Thursday, 5 March 2009

It's A Bit Of A Puzzle

The question of inflation has been exercising my mind again. As I previously wrote, the pressures of the FEW (Food, Energy, and Water) are still driving the engine of inflation (see post). The good news is that petrol prices have stopped rising. Locally, they have stabilised at 87.9p per litre.

The bad news is that food prices seem to be racing ahead. A recent report in The Times informed us that, despite inflation falling, food prices are rising at an annual rate of 9% per annum (see article). This confirms what I am being told by those who go shopping, but contradicts what I am being told elsewhere. According to The Economist, food prices on the global markets have fallen by 6.4% in the past month, and by 34.9% in the past year (see source).

The obvious question that arises is how prices can be falling globally, and yet not be reflected at the point of sale. Some of the anomaly could be explained by currency movements (the Pound against both the US Dollar - in which most non-EU imports are priced - and the Euro - UK food prices are denominated in 'Green Euros' under the CAP). Whilst being sympathetic to this argument, one cannot but wonder if we are seeing another market failure in action.

The UK food market is dominated by an oligarchy of food giants, who have been accused of price fixing for years. Their profits have steadily risen for years against a backdrop of falling farm incomes. Is this how the food element of the Age of Scarcity will work itself out?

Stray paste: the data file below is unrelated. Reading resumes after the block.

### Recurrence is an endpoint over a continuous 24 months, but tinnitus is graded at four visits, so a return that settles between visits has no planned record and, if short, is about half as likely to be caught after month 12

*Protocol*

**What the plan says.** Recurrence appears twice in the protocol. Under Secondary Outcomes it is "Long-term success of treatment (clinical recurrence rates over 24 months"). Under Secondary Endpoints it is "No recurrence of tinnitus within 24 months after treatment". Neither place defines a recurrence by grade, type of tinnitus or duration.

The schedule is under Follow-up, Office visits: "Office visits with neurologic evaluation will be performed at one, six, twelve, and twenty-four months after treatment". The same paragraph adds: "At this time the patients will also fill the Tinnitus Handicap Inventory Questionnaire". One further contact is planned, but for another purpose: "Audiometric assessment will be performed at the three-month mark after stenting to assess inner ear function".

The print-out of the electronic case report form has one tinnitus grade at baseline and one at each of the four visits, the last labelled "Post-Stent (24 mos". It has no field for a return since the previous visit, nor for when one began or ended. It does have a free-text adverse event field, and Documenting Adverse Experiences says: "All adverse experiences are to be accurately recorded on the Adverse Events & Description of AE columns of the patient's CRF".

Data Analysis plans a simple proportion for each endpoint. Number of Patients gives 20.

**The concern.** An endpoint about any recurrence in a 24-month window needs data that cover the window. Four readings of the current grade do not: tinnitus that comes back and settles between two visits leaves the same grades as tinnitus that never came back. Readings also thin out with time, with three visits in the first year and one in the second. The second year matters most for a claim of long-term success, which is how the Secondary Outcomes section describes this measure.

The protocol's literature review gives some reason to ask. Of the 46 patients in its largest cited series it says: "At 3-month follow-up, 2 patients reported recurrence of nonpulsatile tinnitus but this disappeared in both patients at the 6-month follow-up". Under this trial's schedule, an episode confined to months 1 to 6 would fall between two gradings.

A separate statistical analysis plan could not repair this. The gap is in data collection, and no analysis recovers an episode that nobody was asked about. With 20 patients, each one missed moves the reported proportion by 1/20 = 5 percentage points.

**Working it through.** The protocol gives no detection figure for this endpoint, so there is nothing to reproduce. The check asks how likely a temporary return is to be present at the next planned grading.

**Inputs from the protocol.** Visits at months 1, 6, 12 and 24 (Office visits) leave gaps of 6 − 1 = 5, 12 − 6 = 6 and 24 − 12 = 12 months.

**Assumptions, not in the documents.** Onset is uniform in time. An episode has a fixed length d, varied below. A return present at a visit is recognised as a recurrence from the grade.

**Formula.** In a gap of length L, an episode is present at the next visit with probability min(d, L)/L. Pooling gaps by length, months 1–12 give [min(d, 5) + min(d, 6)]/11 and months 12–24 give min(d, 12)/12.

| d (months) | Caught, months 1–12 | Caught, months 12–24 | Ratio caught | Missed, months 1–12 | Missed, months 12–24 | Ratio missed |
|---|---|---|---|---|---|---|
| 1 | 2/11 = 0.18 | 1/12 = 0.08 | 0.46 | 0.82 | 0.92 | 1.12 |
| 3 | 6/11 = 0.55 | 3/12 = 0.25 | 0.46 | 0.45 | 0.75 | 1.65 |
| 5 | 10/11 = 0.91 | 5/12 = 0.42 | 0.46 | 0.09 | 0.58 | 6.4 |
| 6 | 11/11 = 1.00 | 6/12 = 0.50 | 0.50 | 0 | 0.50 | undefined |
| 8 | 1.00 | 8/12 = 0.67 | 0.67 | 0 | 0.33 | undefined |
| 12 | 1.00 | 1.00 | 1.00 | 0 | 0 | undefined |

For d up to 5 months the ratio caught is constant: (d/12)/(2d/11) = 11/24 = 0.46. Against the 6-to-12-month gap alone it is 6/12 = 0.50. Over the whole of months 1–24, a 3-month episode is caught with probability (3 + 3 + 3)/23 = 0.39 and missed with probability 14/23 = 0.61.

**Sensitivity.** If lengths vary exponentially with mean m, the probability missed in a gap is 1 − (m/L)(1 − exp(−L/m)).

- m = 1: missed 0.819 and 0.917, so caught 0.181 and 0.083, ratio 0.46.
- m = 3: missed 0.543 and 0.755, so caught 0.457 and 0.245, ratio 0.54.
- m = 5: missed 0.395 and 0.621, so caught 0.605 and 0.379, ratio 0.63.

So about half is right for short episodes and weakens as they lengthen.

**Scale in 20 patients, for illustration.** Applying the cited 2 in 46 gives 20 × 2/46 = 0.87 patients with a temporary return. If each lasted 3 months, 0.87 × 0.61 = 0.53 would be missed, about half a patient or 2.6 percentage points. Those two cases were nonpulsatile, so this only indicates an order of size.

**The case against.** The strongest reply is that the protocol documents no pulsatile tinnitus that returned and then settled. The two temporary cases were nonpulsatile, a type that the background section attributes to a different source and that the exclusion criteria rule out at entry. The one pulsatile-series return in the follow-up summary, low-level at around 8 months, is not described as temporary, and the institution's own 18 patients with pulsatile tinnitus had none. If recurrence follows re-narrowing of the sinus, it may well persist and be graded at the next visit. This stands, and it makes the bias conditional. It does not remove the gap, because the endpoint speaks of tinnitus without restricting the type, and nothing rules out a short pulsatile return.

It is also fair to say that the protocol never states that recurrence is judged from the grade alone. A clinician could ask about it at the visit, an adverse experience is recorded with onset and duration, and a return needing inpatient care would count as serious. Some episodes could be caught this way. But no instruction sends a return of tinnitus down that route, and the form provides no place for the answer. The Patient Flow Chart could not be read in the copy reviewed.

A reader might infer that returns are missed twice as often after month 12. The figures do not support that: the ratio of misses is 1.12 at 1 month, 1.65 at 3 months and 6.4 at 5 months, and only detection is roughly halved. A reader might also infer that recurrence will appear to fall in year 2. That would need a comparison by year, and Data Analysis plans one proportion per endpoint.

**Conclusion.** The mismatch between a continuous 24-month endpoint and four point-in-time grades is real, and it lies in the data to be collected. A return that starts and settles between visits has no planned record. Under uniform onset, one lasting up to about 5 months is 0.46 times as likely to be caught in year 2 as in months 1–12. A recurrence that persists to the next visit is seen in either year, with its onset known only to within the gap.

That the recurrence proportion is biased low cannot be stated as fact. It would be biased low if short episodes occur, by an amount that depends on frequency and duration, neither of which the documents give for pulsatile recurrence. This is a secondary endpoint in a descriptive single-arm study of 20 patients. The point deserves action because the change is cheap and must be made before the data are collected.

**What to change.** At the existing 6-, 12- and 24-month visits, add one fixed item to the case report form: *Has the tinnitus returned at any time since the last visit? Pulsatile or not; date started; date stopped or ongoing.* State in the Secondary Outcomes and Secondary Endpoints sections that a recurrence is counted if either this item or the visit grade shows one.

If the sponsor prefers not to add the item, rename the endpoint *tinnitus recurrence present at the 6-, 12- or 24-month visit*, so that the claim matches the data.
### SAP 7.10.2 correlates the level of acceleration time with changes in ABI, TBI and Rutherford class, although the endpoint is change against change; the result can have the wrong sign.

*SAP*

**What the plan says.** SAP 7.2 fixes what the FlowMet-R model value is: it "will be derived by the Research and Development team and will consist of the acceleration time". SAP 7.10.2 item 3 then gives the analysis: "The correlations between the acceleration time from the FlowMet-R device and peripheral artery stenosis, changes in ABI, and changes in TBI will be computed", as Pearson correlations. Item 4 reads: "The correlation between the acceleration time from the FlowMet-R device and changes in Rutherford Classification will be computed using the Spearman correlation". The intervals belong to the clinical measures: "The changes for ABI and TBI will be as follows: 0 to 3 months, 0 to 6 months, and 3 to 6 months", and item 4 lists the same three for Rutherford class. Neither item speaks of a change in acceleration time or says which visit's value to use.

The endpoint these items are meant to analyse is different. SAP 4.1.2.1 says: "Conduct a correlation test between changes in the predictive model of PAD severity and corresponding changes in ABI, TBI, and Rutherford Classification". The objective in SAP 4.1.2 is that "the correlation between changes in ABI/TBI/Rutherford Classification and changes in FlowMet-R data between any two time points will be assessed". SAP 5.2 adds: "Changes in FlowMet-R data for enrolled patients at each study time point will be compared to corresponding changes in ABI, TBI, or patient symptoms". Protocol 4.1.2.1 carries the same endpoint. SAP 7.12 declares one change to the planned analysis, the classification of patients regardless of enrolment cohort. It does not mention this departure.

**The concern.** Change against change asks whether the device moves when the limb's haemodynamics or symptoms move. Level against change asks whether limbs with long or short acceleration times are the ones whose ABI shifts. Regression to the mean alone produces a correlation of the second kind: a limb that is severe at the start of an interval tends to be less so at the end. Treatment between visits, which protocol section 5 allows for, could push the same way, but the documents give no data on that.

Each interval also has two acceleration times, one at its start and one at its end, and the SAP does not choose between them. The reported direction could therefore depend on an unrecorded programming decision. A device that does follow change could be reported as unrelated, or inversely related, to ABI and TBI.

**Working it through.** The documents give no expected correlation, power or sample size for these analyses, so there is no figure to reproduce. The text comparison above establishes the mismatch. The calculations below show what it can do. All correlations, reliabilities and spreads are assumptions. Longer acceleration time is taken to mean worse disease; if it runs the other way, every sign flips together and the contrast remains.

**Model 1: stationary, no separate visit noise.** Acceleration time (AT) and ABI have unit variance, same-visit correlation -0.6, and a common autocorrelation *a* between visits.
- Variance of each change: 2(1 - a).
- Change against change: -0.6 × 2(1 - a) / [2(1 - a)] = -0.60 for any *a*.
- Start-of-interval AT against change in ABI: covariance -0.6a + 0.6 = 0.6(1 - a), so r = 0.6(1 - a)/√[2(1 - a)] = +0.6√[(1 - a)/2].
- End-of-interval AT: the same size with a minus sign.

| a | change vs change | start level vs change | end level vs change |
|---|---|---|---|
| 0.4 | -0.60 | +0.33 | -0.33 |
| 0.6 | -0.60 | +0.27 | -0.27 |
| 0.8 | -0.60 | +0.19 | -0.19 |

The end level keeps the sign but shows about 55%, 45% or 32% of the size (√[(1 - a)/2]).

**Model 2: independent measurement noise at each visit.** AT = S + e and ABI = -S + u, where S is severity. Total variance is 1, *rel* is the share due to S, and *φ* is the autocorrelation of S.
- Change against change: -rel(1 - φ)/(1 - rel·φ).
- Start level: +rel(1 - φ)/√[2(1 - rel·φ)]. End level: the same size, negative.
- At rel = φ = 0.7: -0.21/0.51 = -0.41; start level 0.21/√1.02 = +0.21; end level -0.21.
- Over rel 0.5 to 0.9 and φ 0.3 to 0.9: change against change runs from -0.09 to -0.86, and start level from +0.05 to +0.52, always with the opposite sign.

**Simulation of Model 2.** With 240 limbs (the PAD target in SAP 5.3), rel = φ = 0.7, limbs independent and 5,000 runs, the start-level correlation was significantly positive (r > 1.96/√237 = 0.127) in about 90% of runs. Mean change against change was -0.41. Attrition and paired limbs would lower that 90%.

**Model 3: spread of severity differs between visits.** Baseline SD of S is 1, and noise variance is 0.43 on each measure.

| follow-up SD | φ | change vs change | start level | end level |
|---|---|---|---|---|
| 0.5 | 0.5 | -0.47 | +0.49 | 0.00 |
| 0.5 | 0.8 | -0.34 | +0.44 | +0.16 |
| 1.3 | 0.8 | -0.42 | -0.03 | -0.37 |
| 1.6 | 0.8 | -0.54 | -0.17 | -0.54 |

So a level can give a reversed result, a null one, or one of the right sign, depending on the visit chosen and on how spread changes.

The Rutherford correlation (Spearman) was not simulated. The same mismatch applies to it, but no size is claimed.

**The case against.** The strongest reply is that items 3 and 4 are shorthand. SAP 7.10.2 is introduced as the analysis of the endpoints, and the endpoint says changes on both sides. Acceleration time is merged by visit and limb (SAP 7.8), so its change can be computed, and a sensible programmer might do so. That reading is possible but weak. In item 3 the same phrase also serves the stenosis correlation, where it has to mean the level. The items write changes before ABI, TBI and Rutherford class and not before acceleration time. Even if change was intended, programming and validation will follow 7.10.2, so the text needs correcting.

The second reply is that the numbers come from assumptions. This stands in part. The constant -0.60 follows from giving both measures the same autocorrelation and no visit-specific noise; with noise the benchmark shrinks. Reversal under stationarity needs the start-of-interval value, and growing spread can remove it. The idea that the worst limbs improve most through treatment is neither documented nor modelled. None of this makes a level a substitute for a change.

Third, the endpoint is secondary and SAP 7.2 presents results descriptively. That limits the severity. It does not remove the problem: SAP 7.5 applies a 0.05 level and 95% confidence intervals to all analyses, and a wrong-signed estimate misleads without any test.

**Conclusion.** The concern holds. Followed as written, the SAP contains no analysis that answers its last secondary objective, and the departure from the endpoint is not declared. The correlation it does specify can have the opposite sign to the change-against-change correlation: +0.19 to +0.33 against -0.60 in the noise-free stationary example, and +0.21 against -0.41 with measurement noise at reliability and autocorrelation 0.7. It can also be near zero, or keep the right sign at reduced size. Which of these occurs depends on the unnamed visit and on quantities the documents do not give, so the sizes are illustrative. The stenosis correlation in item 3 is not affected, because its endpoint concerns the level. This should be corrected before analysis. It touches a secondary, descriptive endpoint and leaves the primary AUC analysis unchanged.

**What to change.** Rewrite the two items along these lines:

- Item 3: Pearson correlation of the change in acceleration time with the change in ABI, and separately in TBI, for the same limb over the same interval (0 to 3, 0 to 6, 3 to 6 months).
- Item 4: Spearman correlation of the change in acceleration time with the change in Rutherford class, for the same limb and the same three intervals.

1 comment:

Jack Miller said...

You seem to miss that there are three sine waves that relate to inflation. Lets call them: bonds, stocks and commodities. Bonds and commodities are almost out of sync with one another. In other words when bonds hit a peak, commodities are close to a bottom. Another thing you seem to miss is that money is a commodity. The price of money, the short term interest rate, provides a double whammy to the inflation rate on both the way up and the way down. Obviously, if the price of money is very low, like it is now, then by definition, the inflation rate on money is very low, but more importantly, the price of everything else is ultimately lowered by a lower cost of money. There is a lag effect and that is part of what is confusing you. The "raw material price" including everything from the price of oil and copper to the price of money has fallen dramatically. An inflation gauge that captures this drop is showing lower inflation. However, it took a while for the lower cost of raw materials to feed through. China is, in effect, once again "exporting inflation" by selling manufactured goods at lower prices. All of this is natural at a point in time in the business cycle when there is an excess capacity to produce goods. What we currently have is "too many goods, being chased by too few dollars" which is the exact opposite of inflation.